Written by: Nilanjana S. Roy in Hindu Newspaper

Friday, March 15, 2013

International Women's Day 2013: A promise is a promise - time for action to end violence against women

Najood Ali is world's youngest divorcee at the age of 9.

Thursday, March 7, 2013

66% women experienced sexual violence: survey

Around 66 per cent of total interviewed women of a survey on violence against women said that they experienced sexual violence whereas 93 per cent said that they experienced marital rape.

The research study was conducted Rutgers World Population Foundation (WPF) in Dera Ghazi Khan, Muzaffargarh, Jacobabad, Kashmore, Jafferabad and Naseerabad to measure the prevalence of domestic violence and perception of men about the issue through Focus Group Discussions. Rutgers WPF is an international organisation working for the promotion of sexual and reproductive health and rights throughout the country. The study will be formally launched at International Women’s Day on March 8 in Quetta.

Findings of the study represents high prevalence of harmful traditional practices in the shape of early marriages, Vanni, Swara, Sang Chatti, Badal, Bazo, Watta Satta and Pait Likaei. Sixty one per cent women covered under the study were children when they got married while more than 77 per cent of the marriages were settled under some kind of customary practices. Shockingly, 63 per cent of injured women never received health care services due to accessibility and permission issues.

In line with the global theme of International Women’s Day, “A promise is a promise: Time for action to end violence against women” and on the basis of alarming research findings, Rutgers WPF demanded effective implementation of laws and legislations from responsible authorities for protection of women rights according to international set standards.

Most importantly, the Prevention of Anti-Women Practices (Criminal Law Amendment) Act 2011 should be enforced by respective governments to reduce the prevalence of customary practices. Child Marriages Restraint Act 1929 needs to be implemented after incorporating required amendments in all provinces to protect young girls from early age marriages which in turn lead to different forms of domestic violence.

Effective steps are also required to implement Convention on Elimination of Discrimination against Women (CEDAW) with true letter and spirit ensuring elimination of discrimination against women at all levels.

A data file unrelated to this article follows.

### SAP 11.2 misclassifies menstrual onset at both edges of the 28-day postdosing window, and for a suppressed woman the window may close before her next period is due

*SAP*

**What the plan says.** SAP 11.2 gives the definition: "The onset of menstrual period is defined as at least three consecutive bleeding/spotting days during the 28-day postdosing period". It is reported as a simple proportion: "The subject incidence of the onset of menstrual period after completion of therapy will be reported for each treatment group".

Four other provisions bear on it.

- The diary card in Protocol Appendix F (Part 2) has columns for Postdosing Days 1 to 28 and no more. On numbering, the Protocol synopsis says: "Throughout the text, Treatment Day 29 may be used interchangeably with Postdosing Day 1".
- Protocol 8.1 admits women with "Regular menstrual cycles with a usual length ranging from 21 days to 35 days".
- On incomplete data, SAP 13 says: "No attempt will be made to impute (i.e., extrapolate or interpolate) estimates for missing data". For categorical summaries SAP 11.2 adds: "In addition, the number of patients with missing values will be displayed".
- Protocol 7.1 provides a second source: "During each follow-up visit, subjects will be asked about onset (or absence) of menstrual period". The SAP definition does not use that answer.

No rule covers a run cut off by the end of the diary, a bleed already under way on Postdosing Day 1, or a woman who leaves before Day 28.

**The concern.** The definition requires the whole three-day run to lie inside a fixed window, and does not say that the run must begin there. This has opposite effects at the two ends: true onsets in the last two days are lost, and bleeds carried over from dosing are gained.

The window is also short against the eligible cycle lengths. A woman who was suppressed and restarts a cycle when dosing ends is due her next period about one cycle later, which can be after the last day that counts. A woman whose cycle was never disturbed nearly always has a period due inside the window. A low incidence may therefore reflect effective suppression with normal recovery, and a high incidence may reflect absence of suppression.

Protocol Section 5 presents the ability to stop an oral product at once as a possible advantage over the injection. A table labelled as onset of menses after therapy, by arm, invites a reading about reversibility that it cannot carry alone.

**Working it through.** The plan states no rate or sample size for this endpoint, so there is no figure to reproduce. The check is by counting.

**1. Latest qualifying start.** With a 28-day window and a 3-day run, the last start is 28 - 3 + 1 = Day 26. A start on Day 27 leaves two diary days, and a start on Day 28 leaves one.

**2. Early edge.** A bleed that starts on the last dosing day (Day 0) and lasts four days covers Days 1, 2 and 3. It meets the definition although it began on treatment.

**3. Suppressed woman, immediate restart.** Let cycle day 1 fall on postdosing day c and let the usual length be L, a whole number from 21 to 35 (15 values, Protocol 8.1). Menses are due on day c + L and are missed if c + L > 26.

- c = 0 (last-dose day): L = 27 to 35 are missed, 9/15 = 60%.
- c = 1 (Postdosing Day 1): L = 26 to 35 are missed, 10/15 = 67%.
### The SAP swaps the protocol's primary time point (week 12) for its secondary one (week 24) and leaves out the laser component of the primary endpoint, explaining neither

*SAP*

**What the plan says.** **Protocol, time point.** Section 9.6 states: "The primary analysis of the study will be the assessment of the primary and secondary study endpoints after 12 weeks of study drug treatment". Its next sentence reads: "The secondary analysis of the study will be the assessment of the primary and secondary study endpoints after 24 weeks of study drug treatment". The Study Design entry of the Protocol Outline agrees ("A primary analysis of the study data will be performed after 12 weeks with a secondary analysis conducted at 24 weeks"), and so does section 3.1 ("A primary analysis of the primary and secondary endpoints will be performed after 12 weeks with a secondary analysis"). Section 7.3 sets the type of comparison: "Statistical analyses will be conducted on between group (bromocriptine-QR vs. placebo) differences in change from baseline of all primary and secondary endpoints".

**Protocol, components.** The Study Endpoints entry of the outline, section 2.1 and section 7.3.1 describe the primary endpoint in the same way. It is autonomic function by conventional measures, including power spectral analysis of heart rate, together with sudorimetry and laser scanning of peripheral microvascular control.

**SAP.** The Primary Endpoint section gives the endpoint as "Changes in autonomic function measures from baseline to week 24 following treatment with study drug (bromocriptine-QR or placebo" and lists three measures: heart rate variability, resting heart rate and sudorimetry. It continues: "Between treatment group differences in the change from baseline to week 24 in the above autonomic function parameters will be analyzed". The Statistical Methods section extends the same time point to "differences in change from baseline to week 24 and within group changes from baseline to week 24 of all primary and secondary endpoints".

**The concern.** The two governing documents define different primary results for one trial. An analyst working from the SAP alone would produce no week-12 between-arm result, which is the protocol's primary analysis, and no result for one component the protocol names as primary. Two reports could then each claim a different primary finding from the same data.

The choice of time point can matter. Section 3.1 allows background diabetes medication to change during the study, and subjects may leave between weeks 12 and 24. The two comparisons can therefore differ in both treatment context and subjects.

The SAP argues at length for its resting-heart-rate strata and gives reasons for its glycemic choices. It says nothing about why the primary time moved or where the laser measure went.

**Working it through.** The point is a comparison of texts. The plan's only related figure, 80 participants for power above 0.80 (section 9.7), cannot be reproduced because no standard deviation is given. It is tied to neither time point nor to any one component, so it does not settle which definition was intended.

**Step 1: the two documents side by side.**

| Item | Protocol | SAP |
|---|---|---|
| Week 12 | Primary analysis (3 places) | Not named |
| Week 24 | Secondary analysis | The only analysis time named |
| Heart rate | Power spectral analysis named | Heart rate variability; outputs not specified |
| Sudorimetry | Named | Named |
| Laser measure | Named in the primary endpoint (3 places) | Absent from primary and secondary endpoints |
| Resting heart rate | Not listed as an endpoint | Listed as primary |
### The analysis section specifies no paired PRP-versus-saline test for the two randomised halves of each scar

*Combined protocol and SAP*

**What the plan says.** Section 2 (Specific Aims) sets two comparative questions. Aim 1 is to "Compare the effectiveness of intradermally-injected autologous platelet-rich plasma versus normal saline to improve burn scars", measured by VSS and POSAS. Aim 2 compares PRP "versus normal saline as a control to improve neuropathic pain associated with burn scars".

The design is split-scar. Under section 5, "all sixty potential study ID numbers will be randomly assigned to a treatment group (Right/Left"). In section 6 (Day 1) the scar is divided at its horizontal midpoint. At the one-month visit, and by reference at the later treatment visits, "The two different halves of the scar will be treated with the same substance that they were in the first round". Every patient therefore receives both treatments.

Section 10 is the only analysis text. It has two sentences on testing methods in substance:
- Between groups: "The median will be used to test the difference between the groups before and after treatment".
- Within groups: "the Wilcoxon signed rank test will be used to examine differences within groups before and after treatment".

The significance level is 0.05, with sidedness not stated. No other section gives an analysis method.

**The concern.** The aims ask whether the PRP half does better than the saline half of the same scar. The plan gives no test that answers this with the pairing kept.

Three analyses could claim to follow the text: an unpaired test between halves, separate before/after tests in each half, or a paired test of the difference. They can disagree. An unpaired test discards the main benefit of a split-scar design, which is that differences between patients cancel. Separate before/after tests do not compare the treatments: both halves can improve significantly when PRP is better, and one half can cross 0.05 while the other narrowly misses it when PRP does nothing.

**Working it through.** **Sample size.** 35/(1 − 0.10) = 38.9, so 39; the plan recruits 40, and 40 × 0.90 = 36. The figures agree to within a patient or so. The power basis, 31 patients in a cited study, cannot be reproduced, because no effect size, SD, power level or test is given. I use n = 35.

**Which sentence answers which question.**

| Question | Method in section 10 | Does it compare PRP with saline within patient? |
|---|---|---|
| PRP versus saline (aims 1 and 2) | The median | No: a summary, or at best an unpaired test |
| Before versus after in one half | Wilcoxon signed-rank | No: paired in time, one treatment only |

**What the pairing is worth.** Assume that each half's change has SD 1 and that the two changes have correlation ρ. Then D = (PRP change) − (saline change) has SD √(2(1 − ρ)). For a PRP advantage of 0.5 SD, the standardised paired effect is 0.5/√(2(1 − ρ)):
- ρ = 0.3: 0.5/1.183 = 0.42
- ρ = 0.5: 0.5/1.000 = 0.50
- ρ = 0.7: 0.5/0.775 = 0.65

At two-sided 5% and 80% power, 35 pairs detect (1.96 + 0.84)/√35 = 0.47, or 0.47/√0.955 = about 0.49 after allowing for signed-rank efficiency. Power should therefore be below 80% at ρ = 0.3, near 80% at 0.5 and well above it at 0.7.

Published by : The News on March 7, 2103

   Decade after being scarred by acid, Fakhra Yunus jumps to her death

Yunus, wife former Member of Provincial Assembly Bilal Khar, had been undergoing treatment for acid scarred tissue, including multiple corrective surgeries in Rome.
At the time, it had been reported that Khar, son of former Punjab governor and Pakistan Peoples Party leader Ghulam Mustafa Khar, had attacked Yunus with acid in 2000 after she had left him. The two had shared a troubled marriage dotted with domestic violence.
On March 17, she leapt off from the sixth floor of a building. Her body was expected to arrive in Karachi via air on March 25.
Yunus was an 18 year old resident of Napier Road’s Bulbul Bazar, Karachi’s red light district, when she met the then Muzaffargarh MPA Bilal Khar.
They both got married after a six month relationship. This was Bilal’s third marriage, while Yunus had a three year old son from an earlier liaison.
Little did Yunus know, that this was not meant to be her fairytale marriage, since shortly after the marriage, she faced both physical and mental abuse by Khar, which lasted for three years before she eventually escaped and moved in with her mother.
An infuriated Khar allegedly took ‘revenge’ by pouring acid over her on May 14, 2000, as her five year old son watched. The attack left her severely burned, particularly her face. She, however, survived the attack but not before spending three months in intensive care.
Khar used his political influence to evade arrest and absconded, while Yunus’s family faced difficulty in registering an FIR against him.
On October 31, 2002, Khar was eventually arrested, but released in 2003 on Rs 200,000 bail.
In Yunus’ time of despair, social activist Tehmina Durrani came to the forefront to assist her. Durrani, ironically, was once married to Ghulam Mustafa Khar.
After the then government showed reluctance in helping Yunus, Durrani convinced the Italian government to help her, by not only providing asylum but also sponsoring her treatment there. Khar, leveraging his influence, had vehemently tried to stop her exit from Pakistan, but failed.
After over a decade of undergoing treatment in Italy, an emotionally scarred Fakhra, lost hope and committed suicide by jumping out of her sixth floor residence.
Khar currently resides in his ancestral home in Kot Addu.

Published by: Express Tribune on March 25,2012

Survey finds 77% of marriages made in traditional exchanges

Rutgers WPF has conducted research study on prevalence of gender based domestic violence and to measure the perception of men about the issue. The study was conducted in districts of Kashmore, Naseerabad, Muzaffargarh, Jafferabad, Dear Ghazi Khan and Jacobabad.

More details follow the link: